Renewed hope for media staff: India’s highest court rules on the Wage Board

23 Jun, 2017

The Supreme Court of India on June 19, 2017, delivered a verdict in a long-pending case concerning journalists and non-journalist employees of newspapers on the implementation of the Majithia Wage Board. While interpretations of the order by the bench headed by Justice Ranjan Gogoi varies, here we present a review of the verdict by veteran journalist R Rajendra Prabhu, prepared for the National Union of Journalists (India).

Some people have perhaps without reading the SC order of June 19 (PDF of the judgement) on the contempt of court petitions against newspaper employers, are circulating versions that are aimed at de-spiriting employees and misleading them. The NUJ(I) has read and re-read the order and asserts that the order is in fact highly favourable to the cause of newspaper/agency employees as it clarifies who is eligible for Majithia wage board benefits and in the process it has made contract employees eligible for all the benefits including variable pay just like regular workers.  Here are all the major findings as per the order:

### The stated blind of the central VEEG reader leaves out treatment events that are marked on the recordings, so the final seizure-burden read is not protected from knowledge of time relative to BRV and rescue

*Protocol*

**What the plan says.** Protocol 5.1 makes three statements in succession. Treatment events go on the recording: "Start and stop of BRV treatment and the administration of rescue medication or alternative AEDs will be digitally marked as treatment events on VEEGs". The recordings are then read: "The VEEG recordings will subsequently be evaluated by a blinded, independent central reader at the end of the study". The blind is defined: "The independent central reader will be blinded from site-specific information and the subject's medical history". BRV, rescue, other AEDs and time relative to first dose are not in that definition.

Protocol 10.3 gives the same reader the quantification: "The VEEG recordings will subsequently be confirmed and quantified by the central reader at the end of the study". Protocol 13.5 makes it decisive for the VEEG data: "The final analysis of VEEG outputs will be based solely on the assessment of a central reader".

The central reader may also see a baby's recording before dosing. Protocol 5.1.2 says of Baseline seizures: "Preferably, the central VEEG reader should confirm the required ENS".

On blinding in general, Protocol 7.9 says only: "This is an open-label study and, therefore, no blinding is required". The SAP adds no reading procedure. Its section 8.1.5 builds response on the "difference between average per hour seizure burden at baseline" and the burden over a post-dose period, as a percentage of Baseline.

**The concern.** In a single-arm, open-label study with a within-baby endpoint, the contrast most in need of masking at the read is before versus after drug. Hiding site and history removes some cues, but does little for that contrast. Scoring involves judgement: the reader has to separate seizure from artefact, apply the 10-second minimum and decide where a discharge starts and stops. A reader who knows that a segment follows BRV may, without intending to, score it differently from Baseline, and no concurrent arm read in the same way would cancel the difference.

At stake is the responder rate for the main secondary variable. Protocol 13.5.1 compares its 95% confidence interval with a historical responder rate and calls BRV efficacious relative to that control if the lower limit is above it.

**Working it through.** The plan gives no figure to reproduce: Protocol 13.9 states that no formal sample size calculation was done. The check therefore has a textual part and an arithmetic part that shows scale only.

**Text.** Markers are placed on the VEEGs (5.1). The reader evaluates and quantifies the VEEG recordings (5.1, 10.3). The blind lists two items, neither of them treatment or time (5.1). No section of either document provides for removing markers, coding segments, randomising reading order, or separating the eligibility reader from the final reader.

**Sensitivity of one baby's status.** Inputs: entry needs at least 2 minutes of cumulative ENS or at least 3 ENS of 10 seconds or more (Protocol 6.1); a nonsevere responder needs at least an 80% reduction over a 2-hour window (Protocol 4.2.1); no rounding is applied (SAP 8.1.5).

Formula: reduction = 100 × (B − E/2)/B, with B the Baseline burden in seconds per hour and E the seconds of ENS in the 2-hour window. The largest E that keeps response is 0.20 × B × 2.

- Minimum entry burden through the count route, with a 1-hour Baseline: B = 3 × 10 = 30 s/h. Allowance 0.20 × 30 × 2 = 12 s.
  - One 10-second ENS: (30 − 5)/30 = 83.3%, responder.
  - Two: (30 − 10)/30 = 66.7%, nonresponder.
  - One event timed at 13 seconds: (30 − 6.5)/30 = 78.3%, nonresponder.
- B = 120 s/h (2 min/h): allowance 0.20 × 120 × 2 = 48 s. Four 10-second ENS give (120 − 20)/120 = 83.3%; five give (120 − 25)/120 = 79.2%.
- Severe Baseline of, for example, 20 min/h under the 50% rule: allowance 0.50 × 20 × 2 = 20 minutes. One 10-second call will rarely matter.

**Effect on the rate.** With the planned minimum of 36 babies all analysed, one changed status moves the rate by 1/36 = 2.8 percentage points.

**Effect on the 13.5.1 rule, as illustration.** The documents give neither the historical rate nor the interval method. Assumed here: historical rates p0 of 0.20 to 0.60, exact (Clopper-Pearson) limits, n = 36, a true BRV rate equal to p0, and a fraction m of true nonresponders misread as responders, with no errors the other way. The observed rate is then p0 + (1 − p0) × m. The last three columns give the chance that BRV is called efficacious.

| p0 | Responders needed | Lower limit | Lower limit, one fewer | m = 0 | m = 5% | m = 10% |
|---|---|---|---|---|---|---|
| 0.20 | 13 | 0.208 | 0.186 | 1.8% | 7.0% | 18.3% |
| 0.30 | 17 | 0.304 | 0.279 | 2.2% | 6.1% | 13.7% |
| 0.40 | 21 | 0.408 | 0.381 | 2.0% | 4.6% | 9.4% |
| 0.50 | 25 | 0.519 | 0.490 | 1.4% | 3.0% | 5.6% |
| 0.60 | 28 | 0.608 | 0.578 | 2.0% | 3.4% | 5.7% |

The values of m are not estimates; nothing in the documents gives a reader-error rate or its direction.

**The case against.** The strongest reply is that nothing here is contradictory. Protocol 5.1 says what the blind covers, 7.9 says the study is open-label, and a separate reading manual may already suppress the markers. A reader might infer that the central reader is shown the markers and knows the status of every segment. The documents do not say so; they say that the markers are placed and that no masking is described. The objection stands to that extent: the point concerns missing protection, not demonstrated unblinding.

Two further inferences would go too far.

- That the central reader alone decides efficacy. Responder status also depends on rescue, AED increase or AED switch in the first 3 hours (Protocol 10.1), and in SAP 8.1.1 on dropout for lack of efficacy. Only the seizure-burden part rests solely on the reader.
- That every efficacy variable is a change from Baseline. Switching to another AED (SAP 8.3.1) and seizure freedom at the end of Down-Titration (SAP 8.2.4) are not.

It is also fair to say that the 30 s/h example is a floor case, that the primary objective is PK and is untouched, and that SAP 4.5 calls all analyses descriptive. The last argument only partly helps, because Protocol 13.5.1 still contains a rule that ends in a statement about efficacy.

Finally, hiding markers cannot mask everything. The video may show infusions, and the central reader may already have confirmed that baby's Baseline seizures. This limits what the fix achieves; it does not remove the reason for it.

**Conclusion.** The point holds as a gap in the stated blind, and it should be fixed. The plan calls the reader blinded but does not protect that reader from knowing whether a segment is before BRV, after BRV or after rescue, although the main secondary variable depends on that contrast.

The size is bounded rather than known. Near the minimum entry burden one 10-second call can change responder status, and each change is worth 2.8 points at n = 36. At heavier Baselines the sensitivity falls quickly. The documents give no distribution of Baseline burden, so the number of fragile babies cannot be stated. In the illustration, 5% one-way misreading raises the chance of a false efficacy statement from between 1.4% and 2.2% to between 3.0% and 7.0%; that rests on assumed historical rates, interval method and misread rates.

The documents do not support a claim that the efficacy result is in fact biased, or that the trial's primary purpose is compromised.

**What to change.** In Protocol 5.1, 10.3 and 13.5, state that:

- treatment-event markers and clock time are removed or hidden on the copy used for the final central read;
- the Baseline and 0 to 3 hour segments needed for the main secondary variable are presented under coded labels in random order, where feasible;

1. It is true that the order of Justices Ranjan Gogoi and Navin Sinha has rejected workers’ plea for initiating contempt of Court proceedings against certain newspaper/agency employers for non-implementation of the Court’s order of 7 Feb.2014 on Majithia wage board’s recommendations as notified by the Government. But it is only a minor loss for us as the Court has clarified all the issues raised by both parties to our advantage.